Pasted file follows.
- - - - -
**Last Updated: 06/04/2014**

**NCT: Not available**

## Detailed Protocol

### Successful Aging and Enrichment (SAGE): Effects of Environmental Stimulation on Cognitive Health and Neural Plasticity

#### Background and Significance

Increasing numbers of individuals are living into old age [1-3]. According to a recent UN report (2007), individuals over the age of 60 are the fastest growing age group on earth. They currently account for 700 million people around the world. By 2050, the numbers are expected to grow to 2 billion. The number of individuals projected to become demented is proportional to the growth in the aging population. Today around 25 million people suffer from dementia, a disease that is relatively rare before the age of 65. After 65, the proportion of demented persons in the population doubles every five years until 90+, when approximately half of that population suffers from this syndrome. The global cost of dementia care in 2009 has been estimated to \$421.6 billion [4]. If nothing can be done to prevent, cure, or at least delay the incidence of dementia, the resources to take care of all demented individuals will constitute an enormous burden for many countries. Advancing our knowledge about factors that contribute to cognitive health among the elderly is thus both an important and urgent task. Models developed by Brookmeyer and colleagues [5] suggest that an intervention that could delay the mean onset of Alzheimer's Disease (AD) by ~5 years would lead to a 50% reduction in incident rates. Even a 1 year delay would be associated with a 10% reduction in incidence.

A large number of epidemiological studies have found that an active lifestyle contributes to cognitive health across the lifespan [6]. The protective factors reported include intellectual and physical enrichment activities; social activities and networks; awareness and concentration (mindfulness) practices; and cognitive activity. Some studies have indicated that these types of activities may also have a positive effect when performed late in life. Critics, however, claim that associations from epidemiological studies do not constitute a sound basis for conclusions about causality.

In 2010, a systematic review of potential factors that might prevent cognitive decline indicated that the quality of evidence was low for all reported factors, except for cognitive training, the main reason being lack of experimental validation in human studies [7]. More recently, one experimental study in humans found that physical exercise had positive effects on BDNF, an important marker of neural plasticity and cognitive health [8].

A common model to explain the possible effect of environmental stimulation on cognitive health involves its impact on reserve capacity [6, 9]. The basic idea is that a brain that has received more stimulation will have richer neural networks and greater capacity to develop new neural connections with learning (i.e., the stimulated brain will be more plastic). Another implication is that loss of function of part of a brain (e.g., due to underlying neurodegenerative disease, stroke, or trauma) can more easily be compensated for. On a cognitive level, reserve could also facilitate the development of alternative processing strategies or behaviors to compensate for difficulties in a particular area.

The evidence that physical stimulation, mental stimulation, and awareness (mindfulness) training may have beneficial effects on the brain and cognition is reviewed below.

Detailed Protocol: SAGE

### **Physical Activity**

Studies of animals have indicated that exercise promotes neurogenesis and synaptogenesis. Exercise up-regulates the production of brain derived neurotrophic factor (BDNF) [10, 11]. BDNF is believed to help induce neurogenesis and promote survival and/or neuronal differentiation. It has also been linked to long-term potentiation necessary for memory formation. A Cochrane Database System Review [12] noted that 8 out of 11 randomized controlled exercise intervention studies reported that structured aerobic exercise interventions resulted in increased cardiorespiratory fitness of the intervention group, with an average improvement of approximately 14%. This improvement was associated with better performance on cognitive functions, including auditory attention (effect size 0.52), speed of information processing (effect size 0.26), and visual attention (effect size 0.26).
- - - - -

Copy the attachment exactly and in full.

**Last Updated: 06/04/2014**

**NCT: Not available**

## Detailed Protocol

### Successful Aging and Enrichment (SAGE): Effects of Environmental Stimulation on Cognitive Health and Neural Plasticity

#### Background and Significance

Increasing numbers of individuals are living into old age [1-3]. According to a recent UN report (2007), individuals over the age of 60 are the fastest growing age group on earth. They currently account for 700 million people around the world. By 2050, the numbers are expected to grow to 2 billion. The number of individuals projected to become demented is proportional to the growth in the aging population. Today around 25 million people suffer from dementia, a disease that is relatively rare before the age of 65. After 65, the proportion of demented persons in the population doubles every five years until 90+, when approximately half of that population suffers from this syndrome. The global cost of dementia care in 2009 has been estimated to \$421.6 billion [4]. If nothing can be done to prevent, cure, or at least delay the incidence of dementia, the resources to take care of all demented individuals will constitute an enormous burden for many countries. Advancing our knowledge about factors that contribute to cognitive health among the elderly is thus both an important and urgent task. Models developed by Brookmeyer and colleagues [5] suggest that an intervention that could delay the mean onset of Alzheimer's Disease (AD) by ~5 years would lead to a 50% reduction in incident rates. Even a 1 year delay would be associated with a 10% reduction in incidence.

A large number of epidemiological studies have found that an active lifestyle contributes to cognitive health across the lifespan [6]. The protective factors reported include intellectual and physical enrichment activities; social activities and networks; awareness and concentration (mindfulness) practices; and cognitive activity. Some studies have indicated that these types of activities may also have a positive effect when performed late in life. Critics, however, claim that associations from epidemiological studies do not constitute a sound basis for conclusions about causality.

In 2010, a systematic review of potential factors that might prevent cognitive decline indicated that the quality of evidence was low for all reported factors, except for cognitive training, the main reason being lack of experimental validation in human studies [7]. More recently, one experimental study in humans found that physical exercise had positive effects on BDNF, an important marker of neural plasticity and cognitive health [8].

A common model to explain the possible effect of environmental stimulation on cognitive health involves its impact on reserve capacity [6, 9]. The basic idea is that a brain that has received more stimulation will have richer neural networks and greater capacity to develop new neural connections with learning (i.e., the stimulated brain will be more plastic). Another implication is that loss of function of part of a brain (e.g., due to underlying neurodegenerative disease, stroke, or trauma) can more easily be compensated for. On a cognitive level, reserve could also facilitate the development of alternative processing strategies or behaviors to compensate for difficulties in a particular area.

The evidence that physical stimulation, mental stimulation, and awareness (mindfulness) training may have beneficial effects on the brain and cognition is reviewed below.

Detailed Protocol: SAGE

### **Physical Activity**

Studies of animals have indicated that exercise promotes neurogenesis and synaptogenesis. Exercise up-regulates the production of brain derived neurotrophic factor (BDNF) [10, 11]. BDNF is believed to help induce neurogenesis and promote survival and/or neuronal differentiation. It has also been linked to long-term potentiation necessary for memory formation. A Cochrane Database System Review [12] noted that 8 out of 11 randomized controlled exercise intervention studies reported that structured aerobic exercise interventions resulted in increased cardiorespiratory fitness of the intervention group, with an average improvement of approximately 14%. This improvement was associated with better performance on cognitive functions, including auditory attention (effect size 0.52), speed of information processing (effect size 0.26), and visual attention (effect size 0.26).